Curtailing the power of Israel’s court system is a matter of “life and death,” New Right party Knesset candidate Caroline Glick said Monday evening at an election panel in Jerusalem, arguing that the fact that the court allows people to petition against house demolitions can harm Israeli deterrence. Asked how to better deal with Palestinian terror attacks, in the wake of Sunday’s fatal stabbing and shooting at Ariel junction in which an Israeli rabbi with 12 children and a soldier were killed, Glick cited the need to reform the Supreme Court, one of her right-wing list’s key campaign issues.

Arabs are humans too: A Jerusalem Doctor’s reaction goes viral, Jerusalem Post

When Dr. Nadav Granat read the Instagram post of Israeli model Rotem Sela in which she reminded the country that “Arabs are also human beings,” he decided he wanted to take action, too. So, as a religious-Jewish doctor that works alongside Arabs everyday, he launched his own online campaign to show the inclusive face of Israel […] Granat wrote in his own post that, “For a long time, I have been frustrated by the racism, the hatred and the delegitimization that is spreading to the entire public… in the country in general – and to the Arab public in particular. It was not these values on which I was raised in my parents’ home or in the institutions where I studied.”

Opinion and Analysis

These elections are a choice between resignation and despair, +972

Michael Schaeffer Omer-Man opines, “The short distance between resignation and despair is the difference between knowing that things aren’t going to get any better and the fear that they could very easily get worse and there’s nothing to do about it. In many ways, that feels like the theme of the upcoming Israeli elections — at least for the small minority of Israelis whose political identity and priorities are wrapped up in the fights to end the occupation and seek an equitable society. […] Without any vision of their own, Netanyahu’s main challengers have adopted a platform that is basically just a more palatable version of the status quo. Continued occupation. No lifting of the siege in Gaza. More collective punishment and oppressive policies. No push for resolving the conflict.”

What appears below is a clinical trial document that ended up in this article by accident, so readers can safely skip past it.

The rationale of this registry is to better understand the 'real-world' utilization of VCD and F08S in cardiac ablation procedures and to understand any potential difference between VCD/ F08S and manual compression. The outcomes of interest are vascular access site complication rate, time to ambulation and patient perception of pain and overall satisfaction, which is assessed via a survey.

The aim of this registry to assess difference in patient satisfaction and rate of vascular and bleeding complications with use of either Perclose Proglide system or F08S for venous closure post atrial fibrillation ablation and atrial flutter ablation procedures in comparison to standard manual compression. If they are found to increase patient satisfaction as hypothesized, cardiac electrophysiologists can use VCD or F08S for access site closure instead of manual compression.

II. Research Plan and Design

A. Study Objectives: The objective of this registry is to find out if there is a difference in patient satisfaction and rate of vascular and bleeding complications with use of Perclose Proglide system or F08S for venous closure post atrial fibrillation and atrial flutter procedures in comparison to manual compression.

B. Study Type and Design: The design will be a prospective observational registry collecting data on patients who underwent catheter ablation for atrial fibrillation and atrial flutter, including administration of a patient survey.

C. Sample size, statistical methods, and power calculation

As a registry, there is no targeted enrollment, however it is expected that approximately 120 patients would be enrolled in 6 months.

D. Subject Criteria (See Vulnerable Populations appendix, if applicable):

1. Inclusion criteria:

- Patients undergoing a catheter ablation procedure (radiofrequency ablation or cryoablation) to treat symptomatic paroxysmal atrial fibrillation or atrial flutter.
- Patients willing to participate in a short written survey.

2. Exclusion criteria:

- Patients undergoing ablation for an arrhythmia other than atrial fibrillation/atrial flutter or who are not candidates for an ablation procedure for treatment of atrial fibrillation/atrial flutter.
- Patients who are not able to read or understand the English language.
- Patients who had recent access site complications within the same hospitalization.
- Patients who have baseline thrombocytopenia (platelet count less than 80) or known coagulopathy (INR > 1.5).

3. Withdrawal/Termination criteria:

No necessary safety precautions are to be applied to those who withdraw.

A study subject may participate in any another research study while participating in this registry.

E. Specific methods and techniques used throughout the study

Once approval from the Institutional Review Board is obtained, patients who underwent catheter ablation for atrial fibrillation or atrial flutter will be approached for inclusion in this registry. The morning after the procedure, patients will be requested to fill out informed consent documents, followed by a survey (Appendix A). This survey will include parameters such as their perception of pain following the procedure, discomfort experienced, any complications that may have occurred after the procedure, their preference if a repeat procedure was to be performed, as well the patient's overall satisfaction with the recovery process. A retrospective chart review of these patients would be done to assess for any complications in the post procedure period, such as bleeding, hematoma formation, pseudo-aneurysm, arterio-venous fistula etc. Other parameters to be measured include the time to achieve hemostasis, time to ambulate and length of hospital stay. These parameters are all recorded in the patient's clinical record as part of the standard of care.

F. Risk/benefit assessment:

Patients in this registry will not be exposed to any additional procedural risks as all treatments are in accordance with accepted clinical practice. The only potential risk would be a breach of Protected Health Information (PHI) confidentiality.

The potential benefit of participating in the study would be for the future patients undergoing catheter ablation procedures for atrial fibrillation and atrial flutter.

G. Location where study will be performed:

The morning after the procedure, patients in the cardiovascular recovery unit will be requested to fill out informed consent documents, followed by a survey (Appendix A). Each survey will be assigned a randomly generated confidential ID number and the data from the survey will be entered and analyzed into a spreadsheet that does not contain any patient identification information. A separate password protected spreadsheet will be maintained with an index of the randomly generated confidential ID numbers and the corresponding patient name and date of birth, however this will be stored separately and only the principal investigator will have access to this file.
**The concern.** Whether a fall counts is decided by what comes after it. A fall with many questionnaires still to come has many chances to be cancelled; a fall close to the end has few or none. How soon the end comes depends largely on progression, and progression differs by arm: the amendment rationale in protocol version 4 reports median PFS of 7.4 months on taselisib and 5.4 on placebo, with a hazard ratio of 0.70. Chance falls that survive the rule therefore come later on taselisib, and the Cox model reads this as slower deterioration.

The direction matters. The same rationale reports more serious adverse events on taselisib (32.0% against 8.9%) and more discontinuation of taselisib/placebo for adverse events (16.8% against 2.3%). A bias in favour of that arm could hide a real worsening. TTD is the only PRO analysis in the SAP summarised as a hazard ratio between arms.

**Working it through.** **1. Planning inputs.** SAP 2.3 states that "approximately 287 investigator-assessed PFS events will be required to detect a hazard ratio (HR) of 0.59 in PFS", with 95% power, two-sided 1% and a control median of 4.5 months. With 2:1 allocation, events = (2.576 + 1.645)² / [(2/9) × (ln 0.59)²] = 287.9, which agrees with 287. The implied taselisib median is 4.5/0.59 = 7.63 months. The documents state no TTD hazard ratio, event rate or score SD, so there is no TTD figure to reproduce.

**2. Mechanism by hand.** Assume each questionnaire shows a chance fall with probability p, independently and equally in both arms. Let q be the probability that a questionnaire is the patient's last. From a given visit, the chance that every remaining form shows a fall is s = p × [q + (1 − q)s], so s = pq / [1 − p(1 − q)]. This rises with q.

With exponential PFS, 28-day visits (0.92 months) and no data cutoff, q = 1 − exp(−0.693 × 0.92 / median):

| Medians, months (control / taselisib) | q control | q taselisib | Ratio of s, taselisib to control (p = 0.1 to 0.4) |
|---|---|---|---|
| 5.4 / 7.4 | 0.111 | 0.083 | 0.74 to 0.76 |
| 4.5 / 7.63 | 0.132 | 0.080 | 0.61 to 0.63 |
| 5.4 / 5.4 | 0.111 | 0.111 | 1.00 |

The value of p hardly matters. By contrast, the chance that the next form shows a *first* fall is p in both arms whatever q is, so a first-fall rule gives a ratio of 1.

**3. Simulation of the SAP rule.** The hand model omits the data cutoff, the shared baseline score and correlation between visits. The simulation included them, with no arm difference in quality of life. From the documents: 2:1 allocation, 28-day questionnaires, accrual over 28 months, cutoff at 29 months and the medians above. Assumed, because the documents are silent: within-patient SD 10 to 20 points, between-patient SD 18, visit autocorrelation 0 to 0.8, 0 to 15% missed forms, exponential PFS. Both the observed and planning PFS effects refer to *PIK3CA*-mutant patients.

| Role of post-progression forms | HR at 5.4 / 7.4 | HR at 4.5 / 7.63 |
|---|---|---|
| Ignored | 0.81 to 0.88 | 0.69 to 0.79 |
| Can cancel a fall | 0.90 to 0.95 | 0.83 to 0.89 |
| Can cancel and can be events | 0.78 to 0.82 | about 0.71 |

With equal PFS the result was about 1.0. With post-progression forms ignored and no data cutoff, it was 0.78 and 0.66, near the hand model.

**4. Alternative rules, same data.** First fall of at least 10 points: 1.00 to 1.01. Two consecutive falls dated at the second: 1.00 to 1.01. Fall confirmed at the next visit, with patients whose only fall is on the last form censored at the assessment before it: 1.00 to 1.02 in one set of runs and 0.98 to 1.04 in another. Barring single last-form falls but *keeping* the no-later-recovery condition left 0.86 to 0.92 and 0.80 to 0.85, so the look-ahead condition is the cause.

Why Do Central European Nationalists Love Israel So Much?, New York Times

Ivan Krastev comments that “Anti-Semitism’s rise in Europe is being accompanied by a growing fascination among Europe’s hard right with Israel and, in particular, its prime minister, Benjamin Netanyahu. This captivation is particularly acute among the governing national populist parties in Central Europe, a region where anti-Semitism has historically found fertile ground.”

Hamas Crushes Protests at Cost to Its Popularity, Haaretz

Amira Hass writes, “For now it seems that the intimidation has done its job. The Hamas regime in Gaza succeeded in putting down the protests. But the immediate and cruel repression has managed to shock even those people who tend to take Hamas’ side in the conflict between Hamas and the Palestinian Authority, or who see the Ramallah leadership as primarily responsible – after Israel, of course – for the Gaza residents’ enormous distress. Hamas proved last week the extent to which it fears popular criticism, which at first wasn’t necessarily ideological or political.”

Natural Born Settlers, New York Times (Documentary)

Iris Zaki writes, “To someone like me, the Israeli settlements in the Palestinian territories had always seemed like a burden, and an obstacle to peace. They annoyed me when I read the news and embarrassed me when I introduced myself as an Israeli. I had so many opinions about them. But, I realized, I’d never actually met a settler in person. So I decided to move from my home in cosmopolitan Tel Aviv to the settlement of Tekoa in the West Bank for a summer. I wanted to make a film about my experiences as I got to know the settlers I’d formed so many conclusions about. These settlements are widely considered illegal under international law, and tend to be depicted in extreme ways that don’t seem realistic.”